The 2018 Social Security and Medicare trustees’ reports have been released. For the first time in several years they contain some big (in addition to their usual bad) news: the combined Social Security trust funds and the Medicare Hospital Insurance (HI) trust fund will begin drawing down their reserves this year, on their respective ways to eventual depletion. In the case of Medicare HI, that depletion is now projected to occur in just eight short years, by 2026.
The key finding, however, is not what happens in 2026 but now. Since 2010 Social Security has been coping with its annual cash deficits – the amount by which its tax income falls short of benefit obligations – by drawing upon interest earned on its nearly $2.9 trillion dollars in trust fund reserves. Those interest credits are paid from the federal government’s general fund and until now have been sufficient to allow the nominal balance of Social Security’s combined trust funds to grow. This year that will stop.
The trustees have determined that beginning this year, Social Security’s tax income and interest earnings will no longer be sufficient to finance payments. To continue making benefit payments in full, Social Security will start drawing down its trust fund reserves. The trustees further project that this drawdown will continue every year until the reserves are wholly depleted. See Figure 1, reproduced directly from the trustees’ reports.
Medicare HI, the trustees find, is in the same boat. Medicare has two trust funds: the HI trust fund and the Supplementary Medical Insurance (SMI) trust fund. SMI operates differently in that under law it can never be depleted. It is automatically given whatever income beyond participant premiums that it needs, from government revenues. The HI portion of Medicare, financed similarly to Social Security’s trust funds, is starting its drawdown. Medicare’s HI trust fund will begin diminishing this year (see Figure 2, reproduced directly from the trustees’ reports), and be depleted by 2026. As with Figure 1, Figure 2 shows Medicare HI’s reserves drawn down to the depletion point, and its unfunded obligations afterward.
The significance of this year’s turning point is not that there will be any immediate impact on beneficiaries. There won’t – not yet. It is that both Social Security and Medicare are beginning their trust fund drawdowns far sooner than was projected just last year. In last year’s reports, the combined Social Security trust funds were not projected to hit this point until 2022, and the Medicare HI trust fund not until 2023.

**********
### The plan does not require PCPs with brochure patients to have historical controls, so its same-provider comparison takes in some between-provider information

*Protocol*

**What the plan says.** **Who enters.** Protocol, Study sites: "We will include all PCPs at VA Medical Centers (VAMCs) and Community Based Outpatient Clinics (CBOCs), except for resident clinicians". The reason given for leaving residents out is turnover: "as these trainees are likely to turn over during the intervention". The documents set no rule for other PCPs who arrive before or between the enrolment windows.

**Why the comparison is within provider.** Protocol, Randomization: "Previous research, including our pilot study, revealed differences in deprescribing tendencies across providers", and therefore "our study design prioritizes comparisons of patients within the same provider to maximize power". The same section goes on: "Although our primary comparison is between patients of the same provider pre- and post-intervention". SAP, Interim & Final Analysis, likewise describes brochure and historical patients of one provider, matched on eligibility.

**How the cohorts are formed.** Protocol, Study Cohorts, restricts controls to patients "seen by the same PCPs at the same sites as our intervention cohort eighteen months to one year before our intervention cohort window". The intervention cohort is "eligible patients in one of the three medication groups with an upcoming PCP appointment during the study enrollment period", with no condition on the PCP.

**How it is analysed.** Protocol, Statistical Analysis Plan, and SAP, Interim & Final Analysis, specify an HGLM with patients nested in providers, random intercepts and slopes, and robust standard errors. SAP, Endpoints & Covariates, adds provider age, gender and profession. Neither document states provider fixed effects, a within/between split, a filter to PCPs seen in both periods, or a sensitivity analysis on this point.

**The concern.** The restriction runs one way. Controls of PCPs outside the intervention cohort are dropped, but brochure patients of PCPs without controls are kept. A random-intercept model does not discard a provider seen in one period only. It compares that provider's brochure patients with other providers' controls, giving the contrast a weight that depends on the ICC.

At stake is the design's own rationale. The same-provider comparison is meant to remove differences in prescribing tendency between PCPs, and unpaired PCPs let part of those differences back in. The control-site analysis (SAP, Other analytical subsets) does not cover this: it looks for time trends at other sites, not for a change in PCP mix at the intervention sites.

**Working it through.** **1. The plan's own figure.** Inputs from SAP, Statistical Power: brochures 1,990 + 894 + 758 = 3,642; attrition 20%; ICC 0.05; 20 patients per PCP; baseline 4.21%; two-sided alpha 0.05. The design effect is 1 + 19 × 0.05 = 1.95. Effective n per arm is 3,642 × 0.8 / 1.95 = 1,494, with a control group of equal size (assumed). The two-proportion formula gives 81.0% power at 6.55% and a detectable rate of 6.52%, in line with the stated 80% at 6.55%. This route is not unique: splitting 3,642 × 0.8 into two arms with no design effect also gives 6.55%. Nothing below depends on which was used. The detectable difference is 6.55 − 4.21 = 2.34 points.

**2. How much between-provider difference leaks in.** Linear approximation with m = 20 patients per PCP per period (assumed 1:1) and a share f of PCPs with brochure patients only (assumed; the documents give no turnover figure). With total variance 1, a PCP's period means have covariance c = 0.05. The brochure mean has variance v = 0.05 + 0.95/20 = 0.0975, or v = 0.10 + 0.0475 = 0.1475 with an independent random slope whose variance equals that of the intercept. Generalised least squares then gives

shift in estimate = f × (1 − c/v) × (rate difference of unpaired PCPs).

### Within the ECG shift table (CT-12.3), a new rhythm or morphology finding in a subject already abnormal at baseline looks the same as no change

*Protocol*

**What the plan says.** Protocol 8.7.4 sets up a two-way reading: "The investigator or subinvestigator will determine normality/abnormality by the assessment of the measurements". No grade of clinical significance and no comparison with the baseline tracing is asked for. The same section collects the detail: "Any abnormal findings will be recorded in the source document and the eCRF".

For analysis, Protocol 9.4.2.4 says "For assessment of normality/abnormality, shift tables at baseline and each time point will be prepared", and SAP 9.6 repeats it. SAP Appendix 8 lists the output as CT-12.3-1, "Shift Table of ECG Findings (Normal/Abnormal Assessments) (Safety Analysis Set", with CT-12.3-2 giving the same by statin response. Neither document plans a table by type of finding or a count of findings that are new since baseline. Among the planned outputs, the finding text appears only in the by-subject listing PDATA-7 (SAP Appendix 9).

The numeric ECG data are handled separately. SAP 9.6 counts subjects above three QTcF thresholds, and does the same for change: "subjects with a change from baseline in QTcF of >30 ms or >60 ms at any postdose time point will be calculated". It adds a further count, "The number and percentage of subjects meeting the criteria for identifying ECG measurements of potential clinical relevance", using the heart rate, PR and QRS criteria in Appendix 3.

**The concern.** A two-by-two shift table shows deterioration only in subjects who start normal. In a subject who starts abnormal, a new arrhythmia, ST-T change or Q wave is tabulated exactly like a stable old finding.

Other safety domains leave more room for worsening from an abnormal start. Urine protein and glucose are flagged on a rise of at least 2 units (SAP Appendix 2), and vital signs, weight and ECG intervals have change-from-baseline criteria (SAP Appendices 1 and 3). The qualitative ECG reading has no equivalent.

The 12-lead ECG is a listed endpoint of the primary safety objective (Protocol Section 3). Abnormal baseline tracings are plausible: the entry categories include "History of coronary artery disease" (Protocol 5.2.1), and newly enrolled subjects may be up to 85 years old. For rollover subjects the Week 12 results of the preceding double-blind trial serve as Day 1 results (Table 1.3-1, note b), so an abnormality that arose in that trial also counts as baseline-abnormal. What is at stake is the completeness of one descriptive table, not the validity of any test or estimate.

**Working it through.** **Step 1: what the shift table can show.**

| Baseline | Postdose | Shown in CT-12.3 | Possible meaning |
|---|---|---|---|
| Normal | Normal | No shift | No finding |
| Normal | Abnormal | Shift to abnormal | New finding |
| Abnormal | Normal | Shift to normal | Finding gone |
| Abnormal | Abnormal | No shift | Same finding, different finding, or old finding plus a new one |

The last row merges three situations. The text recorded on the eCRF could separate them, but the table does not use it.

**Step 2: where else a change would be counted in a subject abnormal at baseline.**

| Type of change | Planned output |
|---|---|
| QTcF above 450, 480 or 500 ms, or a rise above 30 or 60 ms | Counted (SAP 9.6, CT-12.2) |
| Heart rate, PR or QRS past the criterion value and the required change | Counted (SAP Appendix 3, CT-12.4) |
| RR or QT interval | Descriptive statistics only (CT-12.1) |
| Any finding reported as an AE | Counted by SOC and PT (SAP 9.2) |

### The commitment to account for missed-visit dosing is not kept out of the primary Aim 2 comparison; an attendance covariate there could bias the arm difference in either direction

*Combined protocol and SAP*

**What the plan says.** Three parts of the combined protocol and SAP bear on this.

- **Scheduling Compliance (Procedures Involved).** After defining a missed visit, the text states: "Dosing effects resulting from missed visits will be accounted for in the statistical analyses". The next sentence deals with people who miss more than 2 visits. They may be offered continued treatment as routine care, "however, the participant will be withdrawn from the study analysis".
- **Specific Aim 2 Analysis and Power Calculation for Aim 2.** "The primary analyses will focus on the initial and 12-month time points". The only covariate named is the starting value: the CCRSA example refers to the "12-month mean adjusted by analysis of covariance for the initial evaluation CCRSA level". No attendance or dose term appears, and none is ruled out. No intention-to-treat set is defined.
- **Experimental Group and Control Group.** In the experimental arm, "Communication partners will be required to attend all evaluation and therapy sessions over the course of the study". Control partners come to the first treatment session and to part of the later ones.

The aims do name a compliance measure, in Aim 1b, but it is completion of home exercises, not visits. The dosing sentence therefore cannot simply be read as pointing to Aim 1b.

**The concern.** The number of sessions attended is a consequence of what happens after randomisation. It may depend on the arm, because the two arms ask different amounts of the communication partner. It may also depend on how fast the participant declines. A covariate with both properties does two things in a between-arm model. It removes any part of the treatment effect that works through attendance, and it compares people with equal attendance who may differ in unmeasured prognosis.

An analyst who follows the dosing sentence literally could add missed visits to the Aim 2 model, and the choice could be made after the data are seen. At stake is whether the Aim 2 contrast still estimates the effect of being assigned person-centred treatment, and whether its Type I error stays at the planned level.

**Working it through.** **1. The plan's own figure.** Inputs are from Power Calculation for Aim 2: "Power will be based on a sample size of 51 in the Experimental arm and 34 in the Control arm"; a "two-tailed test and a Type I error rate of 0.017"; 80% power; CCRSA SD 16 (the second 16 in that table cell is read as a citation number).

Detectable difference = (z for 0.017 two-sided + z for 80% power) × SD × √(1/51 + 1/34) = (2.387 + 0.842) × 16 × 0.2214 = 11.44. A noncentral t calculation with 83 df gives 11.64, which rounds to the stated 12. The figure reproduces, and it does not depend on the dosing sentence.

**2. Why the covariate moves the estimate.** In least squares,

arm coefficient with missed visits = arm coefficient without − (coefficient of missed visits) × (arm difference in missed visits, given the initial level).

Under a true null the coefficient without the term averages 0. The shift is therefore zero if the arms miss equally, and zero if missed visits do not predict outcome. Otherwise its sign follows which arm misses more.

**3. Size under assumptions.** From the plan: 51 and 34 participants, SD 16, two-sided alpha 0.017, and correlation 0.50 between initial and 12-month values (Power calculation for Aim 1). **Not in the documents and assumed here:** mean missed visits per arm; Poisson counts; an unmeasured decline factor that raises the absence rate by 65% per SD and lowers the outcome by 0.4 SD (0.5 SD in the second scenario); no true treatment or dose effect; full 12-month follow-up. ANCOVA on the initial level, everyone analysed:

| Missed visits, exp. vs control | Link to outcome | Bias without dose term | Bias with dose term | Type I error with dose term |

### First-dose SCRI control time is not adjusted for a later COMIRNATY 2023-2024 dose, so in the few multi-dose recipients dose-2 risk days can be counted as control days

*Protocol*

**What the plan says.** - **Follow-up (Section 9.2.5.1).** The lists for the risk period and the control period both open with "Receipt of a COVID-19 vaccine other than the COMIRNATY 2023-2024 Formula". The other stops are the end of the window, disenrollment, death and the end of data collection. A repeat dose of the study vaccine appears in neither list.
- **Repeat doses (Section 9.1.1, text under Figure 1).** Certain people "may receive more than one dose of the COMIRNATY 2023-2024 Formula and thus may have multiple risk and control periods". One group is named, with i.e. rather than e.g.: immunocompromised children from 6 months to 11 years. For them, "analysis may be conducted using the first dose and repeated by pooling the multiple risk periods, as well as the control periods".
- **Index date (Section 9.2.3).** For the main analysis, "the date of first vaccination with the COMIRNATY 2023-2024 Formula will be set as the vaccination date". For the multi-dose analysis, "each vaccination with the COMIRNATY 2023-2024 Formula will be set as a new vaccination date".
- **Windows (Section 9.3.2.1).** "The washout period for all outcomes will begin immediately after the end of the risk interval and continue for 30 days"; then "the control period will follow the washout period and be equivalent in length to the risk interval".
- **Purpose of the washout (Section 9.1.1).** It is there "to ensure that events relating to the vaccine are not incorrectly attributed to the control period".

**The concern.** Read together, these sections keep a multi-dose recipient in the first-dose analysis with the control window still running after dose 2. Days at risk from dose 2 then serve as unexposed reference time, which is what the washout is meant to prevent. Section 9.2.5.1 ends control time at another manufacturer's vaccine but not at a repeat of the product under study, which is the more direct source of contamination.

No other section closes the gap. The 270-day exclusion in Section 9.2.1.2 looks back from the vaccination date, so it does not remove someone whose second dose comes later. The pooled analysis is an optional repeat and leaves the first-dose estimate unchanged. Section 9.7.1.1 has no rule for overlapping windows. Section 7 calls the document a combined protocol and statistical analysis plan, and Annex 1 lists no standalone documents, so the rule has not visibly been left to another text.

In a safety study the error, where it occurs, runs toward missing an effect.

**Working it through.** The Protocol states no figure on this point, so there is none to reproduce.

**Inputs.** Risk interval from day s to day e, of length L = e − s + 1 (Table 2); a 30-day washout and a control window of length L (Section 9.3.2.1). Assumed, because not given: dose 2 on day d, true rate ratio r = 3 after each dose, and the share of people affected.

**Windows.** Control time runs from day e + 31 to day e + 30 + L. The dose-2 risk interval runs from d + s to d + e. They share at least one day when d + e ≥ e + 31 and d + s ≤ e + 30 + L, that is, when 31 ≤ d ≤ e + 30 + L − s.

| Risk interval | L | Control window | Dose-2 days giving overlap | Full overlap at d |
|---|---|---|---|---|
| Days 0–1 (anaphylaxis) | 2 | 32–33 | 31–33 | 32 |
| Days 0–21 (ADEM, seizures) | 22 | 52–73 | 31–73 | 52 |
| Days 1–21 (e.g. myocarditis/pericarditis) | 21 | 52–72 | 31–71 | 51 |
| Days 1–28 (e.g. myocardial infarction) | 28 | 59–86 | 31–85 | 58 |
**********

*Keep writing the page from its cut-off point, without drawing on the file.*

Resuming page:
It is not unusual for long-term projections, like trust fund depletion dates, to move around by several years from one year’s reports to the next. But it is exceptional for one year’s reports to project that the two programs will each reach an adverse financial milestone in 5-6 years, only to be followed the very next year by a revised projection in which they both hit it in the current year.
What happened? Several things, but the biggest factor was a reduction in payroll tax revenue. Revisions of data for 2016 and 2017 resulted in a worsened starting point for both programs’ income in 2018. The Social Security report explains, albeit in highly technical language:
“First, the Bureau of Economic Analysis (BEA) published revised data in July 2017 showing that the ratio of labor compensation to GDP for 2016 was 2.1 percent below the level used for the 2017 report. BEA also published data for 2017 indicating that the ratio of labor compensation to GDP was 3.1 percent below the level projected for the 2017 report. Second, based on a complete year of IRS earnings data, the ratio of OASDI effective taxable payroll to GDP for 2016 was 1.7 percent below the level projected for the 2017 report. Based on IRS data through the first half of 2017, the ratio of OASDI effective taxable payroll to GDP for 2017 is now estimated to be 2.0 percent lower than projected for the 2017 report.”
Translated, worker compensation and taxable wages in 2016 and 2017 weren’t what the trustees believed they were, so the programs’ 2018 tax base is smaller than previously projected. This means less payroll tax revenue for each program. The trustees now project $883 billion in Social Security payroll tax revenue for 2018, as compared with last year’s projection of $928 billion. This is the biggest reason that $45 billion in previously projected trust fund growth now appears as a $2 trillion loss to the funds.